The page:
The IRS allows an exclusion from capital gains tax for taxpayers who sell their primary residences. The exemption is allowed up to a certain amount of gain, based on the filing status of the taxpayer(s). To claim the exclusion, you must report the transaction on IRS Schedule D and attach the form to your 1040 income tax return. The amount of sale proceeds you must claim is reported to you on Form 1099-S. The title company that processed the sale must mail the form to you by the end of January.
The amount you may exclude from capital gains tax on the sale is $250,000 when your filing status is single, head of household or married filing separately. If your filing status is married filing jointly, you may exclude $500,000 from your capital gains. To determine your potential gain, subtract the sales price from your purchase price. If the result is negative, you have a loss on the sale and do not owe capital gains tax. If the result is positive, apply the exclusion amount. If your sales proceeds exceed the exclusion amount, you must pay capital gains tax on the difference.
Time in Home
To qualify for the exemption, you must have lived in the home as your primary residence for at least two of the last five years before the sale. To meet this test, the years do not have to be consecutive. For example, you may live in the house for one year, rent the house for the next three and live in the house again during the last year of the five year test. You may be exempt from meeting this test if you sold for specific reasons that were beyond your control. Examples of these circumstances include health, death, divorce or natural disaster occurrences. You may also be eligible if the sale is due to job relocation and your new job is at least 50 miles away from your old job.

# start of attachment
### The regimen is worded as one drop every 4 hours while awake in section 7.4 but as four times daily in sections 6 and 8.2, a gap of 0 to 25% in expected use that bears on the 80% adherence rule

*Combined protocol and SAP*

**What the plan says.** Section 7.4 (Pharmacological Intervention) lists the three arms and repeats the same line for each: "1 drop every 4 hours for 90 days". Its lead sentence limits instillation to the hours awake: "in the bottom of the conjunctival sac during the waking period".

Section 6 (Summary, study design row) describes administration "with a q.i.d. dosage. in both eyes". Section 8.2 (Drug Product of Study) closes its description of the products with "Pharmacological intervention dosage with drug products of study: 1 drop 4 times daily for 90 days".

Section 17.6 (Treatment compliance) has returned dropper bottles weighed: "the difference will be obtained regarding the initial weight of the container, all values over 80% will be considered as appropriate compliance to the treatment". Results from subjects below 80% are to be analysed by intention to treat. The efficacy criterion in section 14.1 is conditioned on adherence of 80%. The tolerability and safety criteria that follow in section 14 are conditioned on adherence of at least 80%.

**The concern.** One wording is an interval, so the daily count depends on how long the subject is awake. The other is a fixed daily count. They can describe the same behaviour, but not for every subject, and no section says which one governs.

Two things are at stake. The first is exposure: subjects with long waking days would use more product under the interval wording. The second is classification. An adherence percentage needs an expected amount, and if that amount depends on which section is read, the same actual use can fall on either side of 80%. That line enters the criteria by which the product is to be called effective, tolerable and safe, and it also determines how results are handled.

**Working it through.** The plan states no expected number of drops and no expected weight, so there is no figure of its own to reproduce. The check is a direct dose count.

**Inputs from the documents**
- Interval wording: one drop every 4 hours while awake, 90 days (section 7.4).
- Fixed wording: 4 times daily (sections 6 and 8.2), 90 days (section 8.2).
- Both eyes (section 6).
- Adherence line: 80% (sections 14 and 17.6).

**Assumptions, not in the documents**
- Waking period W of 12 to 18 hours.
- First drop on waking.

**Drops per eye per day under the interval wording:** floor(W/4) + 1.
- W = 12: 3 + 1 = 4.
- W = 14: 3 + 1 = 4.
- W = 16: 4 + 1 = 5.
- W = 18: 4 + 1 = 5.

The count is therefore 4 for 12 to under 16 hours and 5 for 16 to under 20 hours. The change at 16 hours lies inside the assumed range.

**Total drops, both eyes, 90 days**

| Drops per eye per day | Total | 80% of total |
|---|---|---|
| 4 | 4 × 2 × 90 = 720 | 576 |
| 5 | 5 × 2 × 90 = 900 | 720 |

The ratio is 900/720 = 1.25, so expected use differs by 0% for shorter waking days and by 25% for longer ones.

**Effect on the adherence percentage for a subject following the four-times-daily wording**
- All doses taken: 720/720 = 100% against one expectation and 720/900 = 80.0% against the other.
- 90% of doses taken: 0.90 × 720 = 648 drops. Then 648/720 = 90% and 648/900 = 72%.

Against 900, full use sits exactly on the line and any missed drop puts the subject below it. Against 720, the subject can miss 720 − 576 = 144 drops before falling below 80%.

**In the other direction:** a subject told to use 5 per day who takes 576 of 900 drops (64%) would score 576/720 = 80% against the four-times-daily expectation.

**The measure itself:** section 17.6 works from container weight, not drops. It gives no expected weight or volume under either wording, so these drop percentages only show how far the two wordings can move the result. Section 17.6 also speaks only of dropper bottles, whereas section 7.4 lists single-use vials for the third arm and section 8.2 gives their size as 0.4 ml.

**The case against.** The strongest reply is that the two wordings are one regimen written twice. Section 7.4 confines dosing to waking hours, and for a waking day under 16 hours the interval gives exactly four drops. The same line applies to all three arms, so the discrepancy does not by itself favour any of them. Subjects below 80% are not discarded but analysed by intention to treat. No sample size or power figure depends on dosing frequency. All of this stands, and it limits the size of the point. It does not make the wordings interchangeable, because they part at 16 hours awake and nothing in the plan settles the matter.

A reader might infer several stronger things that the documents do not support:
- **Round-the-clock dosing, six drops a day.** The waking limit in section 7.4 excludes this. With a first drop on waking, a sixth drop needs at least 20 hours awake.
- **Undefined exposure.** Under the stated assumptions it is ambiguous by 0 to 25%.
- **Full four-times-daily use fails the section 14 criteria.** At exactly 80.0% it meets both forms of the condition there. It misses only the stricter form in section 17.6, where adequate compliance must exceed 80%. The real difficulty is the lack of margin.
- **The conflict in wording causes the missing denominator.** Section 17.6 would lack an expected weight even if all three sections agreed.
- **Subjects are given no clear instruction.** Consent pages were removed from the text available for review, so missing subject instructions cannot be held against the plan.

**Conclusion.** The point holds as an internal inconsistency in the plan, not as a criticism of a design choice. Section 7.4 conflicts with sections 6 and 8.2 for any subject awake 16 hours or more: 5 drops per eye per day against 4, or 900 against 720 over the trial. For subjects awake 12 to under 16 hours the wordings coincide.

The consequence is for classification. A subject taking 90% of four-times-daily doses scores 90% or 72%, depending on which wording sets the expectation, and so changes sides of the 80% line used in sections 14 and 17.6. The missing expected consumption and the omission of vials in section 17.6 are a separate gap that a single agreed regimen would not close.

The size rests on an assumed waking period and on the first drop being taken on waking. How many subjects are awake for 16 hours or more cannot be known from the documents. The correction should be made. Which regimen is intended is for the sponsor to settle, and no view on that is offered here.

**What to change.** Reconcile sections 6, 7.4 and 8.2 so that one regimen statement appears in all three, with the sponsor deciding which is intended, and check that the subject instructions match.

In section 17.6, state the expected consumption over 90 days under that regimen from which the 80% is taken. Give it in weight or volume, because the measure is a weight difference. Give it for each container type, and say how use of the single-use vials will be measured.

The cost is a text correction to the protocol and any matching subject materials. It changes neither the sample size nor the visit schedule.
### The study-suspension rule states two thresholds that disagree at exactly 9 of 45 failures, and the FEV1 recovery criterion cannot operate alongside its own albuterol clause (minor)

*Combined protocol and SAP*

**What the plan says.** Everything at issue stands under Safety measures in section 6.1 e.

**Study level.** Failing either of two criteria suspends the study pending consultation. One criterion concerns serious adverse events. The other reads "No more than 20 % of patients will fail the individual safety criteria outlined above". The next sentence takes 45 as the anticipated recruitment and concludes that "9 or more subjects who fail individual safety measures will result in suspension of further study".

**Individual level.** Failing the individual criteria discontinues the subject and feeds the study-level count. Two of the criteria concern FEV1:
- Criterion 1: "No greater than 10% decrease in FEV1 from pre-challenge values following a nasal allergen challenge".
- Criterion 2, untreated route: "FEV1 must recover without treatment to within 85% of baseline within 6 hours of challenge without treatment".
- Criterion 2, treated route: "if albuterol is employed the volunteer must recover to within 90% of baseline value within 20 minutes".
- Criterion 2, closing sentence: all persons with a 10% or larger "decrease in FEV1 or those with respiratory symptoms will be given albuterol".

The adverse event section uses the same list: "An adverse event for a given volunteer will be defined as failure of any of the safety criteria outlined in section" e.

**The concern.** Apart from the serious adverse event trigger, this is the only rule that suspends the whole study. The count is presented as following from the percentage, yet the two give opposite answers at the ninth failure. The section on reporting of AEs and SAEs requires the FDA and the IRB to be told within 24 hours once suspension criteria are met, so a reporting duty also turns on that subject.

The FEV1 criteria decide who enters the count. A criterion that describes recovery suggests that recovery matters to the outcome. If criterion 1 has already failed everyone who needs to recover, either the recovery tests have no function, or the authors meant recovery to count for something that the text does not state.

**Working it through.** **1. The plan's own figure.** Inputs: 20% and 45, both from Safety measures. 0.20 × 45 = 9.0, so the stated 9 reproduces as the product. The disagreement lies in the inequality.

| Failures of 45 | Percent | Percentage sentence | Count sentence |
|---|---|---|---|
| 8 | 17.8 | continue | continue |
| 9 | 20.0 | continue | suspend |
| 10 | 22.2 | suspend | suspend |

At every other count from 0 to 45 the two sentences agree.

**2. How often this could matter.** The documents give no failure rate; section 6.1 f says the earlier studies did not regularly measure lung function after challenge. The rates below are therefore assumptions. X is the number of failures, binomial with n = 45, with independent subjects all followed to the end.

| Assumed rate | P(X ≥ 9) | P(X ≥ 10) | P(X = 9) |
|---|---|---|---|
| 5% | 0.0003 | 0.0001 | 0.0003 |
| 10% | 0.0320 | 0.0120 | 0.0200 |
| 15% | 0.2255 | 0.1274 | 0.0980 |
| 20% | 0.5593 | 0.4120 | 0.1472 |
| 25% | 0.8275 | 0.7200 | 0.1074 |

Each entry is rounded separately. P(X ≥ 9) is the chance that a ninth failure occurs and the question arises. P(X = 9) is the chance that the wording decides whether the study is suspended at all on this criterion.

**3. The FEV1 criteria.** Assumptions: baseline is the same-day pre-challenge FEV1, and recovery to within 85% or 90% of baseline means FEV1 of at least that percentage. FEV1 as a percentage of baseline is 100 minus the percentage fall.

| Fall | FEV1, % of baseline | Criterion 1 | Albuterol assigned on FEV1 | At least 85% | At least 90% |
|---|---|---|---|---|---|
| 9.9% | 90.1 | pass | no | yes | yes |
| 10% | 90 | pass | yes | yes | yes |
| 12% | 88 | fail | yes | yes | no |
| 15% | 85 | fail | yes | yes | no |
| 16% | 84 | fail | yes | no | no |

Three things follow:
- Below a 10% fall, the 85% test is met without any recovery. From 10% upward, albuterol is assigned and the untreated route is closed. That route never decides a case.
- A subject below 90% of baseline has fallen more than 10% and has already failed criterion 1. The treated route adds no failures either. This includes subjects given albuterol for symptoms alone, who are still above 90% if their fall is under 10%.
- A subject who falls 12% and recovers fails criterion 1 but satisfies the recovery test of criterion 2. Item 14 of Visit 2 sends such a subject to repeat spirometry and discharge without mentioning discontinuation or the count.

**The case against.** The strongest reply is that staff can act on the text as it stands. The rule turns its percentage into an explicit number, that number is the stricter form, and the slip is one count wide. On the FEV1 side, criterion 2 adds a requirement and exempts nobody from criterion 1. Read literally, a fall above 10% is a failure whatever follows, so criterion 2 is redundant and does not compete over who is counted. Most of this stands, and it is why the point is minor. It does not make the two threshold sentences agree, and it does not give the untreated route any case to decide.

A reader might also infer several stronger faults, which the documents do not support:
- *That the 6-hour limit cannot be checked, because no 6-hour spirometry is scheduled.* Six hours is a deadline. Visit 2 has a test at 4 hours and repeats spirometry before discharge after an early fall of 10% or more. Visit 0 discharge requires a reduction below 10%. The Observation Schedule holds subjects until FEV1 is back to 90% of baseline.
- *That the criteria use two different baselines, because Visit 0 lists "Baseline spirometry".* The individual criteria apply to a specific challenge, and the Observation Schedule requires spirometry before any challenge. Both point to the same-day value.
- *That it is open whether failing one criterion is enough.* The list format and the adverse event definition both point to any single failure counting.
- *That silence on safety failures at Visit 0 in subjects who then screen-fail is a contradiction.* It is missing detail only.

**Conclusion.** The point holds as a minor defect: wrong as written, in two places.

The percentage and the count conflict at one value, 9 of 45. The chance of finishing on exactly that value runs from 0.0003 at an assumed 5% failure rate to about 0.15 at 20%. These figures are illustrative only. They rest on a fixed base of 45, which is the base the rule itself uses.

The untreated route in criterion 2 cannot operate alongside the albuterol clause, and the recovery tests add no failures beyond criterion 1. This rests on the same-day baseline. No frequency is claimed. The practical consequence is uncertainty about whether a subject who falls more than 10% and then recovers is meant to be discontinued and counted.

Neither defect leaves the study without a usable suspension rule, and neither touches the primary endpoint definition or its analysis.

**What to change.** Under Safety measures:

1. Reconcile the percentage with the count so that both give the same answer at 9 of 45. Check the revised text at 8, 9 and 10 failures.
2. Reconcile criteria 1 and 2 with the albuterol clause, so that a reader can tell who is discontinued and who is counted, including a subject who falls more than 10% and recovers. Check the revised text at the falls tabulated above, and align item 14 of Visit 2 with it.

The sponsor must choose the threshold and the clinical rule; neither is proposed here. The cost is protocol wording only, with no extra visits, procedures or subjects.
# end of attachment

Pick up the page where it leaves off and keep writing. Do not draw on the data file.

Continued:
If you own more than one home that you sold during the year, you may only claim the exemption for one sale. You must meet certain tests to determine primary residency rules in tax years where multiple sales are reported. In addition to the time in home rule, you may have to establish residency by providing additional information to the IRS, if requested. Examples of items the IRS may ask for include a driver's license showing your address, the address of your job, bank account locations and copies of regular expense statements that show your billing address.
Unmarried Joint Owners
If you own the home with someone who is not your spouse, each owner is eligible to claim the $250,000 exclusion when all other tests are met. This scenario may occur when any two unmarried people co-own the home and use it as their primary residence, such as a boyfriend and girlfriend, parent and child or domestic partnership couple.